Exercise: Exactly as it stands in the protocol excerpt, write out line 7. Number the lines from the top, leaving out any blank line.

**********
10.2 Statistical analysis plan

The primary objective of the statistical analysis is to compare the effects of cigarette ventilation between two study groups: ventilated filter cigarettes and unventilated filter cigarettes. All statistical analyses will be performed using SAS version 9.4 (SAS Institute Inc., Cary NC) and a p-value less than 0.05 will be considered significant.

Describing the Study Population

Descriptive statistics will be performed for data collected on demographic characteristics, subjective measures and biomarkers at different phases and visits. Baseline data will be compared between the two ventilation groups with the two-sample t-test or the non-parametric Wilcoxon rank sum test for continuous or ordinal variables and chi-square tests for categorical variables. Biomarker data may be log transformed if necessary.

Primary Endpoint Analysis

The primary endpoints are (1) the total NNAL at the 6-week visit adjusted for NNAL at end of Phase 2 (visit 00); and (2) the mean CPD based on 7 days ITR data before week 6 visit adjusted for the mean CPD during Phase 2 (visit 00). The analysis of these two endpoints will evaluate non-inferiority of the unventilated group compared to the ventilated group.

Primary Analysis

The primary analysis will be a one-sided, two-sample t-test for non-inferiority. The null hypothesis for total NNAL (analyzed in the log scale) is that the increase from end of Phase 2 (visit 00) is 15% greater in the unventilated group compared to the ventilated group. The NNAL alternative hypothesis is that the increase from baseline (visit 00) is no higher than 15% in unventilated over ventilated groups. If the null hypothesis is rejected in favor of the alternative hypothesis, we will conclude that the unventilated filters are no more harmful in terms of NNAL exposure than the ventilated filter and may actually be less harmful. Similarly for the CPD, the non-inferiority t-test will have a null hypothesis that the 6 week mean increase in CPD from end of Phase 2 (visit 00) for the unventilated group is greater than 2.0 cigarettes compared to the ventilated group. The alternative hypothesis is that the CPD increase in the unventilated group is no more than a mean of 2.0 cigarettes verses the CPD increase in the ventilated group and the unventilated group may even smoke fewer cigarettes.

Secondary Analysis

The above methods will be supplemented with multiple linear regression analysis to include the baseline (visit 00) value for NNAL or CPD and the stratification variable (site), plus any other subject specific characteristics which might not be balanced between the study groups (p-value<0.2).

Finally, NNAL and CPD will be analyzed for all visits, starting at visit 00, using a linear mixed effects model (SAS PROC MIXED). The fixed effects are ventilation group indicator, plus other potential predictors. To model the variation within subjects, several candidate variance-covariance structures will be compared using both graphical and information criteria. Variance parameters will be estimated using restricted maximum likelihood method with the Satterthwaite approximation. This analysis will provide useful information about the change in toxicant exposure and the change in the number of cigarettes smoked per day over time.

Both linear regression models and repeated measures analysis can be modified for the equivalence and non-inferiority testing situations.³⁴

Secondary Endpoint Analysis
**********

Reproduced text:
Primary Analysis